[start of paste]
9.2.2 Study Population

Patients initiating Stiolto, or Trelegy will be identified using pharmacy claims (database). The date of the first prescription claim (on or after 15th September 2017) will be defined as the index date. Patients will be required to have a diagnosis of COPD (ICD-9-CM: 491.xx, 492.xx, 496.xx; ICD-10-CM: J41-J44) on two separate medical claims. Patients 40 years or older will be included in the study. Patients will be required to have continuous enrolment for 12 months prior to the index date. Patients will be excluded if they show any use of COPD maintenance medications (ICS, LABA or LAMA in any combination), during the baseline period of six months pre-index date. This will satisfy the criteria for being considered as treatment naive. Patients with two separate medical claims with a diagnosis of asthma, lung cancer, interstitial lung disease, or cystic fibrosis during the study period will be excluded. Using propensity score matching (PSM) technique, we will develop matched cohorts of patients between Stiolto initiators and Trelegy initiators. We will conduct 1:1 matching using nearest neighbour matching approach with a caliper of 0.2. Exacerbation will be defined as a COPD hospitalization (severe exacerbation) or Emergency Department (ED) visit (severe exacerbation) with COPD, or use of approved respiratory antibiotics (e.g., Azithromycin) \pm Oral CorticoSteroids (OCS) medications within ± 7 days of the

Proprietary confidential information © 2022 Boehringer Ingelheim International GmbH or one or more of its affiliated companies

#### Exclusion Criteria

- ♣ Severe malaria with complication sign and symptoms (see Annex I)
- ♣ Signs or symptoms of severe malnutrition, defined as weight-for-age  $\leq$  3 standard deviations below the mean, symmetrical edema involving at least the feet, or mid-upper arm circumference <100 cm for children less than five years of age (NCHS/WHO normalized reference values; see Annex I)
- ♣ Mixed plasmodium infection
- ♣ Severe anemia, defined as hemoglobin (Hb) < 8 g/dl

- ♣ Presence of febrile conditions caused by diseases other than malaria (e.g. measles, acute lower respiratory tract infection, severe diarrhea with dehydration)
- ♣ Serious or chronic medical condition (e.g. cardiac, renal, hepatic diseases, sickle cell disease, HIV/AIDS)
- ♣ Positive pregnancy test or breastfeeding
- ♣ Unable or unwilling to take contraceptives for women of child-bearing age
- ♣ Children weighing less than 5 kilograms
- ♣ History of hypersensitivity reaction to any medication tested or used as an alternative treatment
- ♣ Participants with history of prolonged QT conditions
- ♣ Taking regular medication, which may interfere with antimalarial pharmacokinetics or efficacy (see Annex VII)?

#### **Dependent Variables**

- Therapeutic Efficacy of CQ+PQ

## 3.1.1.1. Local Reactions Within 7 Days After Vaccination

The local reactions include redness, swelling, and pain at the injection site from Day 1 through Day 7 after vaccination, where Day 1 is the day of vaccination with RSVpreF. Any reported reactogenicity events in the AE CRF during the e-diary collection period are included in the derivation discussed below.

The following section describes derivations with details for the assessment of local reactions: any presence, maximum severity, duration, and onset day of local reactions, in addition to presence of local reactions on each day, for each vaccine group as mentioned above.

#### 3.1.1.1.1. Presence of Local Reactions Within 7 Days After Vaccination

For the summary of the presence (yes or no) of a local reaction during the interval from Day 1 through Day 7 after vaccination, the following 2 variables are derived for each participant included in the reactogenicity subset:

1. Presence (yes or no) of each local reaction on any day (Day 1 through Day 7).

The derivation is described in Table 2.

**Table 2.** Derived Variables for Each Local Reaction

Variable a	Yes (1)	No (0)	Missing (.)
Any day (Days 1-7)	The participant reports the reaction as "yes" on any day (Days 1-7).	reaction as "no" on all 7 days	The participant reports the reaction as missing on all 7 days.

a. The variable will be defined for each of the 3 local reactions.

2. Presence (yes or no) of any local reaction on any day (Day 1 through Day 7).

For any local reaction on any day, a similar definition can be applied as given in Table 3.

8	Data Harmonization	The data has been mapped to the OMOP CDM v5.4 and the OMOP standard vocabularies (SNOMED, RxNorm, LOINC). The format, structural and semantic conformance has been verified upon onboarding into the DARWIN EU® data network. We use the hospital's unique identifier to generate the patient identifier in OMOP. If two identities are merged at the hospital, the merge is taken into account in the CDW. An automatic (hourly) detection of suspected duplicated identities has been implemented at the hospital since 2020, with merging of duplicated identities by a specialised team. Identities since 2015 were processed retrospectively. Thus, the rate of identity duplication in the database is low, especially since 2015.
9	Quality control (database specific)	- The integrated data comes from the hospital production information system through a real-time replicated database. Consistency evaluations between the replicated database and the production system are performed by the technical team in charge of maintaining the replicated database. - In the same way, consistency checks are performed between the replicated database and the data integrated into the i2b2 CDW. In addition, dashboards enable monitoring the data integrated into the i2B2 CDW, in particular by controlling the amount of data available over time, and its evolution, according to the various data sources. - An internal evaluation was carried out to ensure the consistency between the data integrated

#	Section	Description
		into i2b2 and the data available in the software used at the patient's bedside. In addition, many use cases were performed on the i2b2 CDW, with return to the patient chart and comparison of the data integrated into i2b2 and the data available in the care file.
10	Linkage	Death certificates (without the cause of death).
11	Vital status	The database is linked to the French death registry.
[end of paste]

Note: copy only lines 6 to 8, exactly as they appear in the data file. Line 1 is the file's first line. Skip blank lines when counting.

- ♣ Signs or symptoms of severe malnutrition, defined as weight-for-age  $\leq$  3 standard deviations below the mean, symmetrical edema involving at least the feet, or mid-upper arm circumference <100 cm for children less than five years of age (NCHS/WHO normalized reference values; see Annex I)
- ♣ Mixed plasmodium infection
- ♣ Severe anemia, defined as hemoglobin (Hb) < 8 g/dl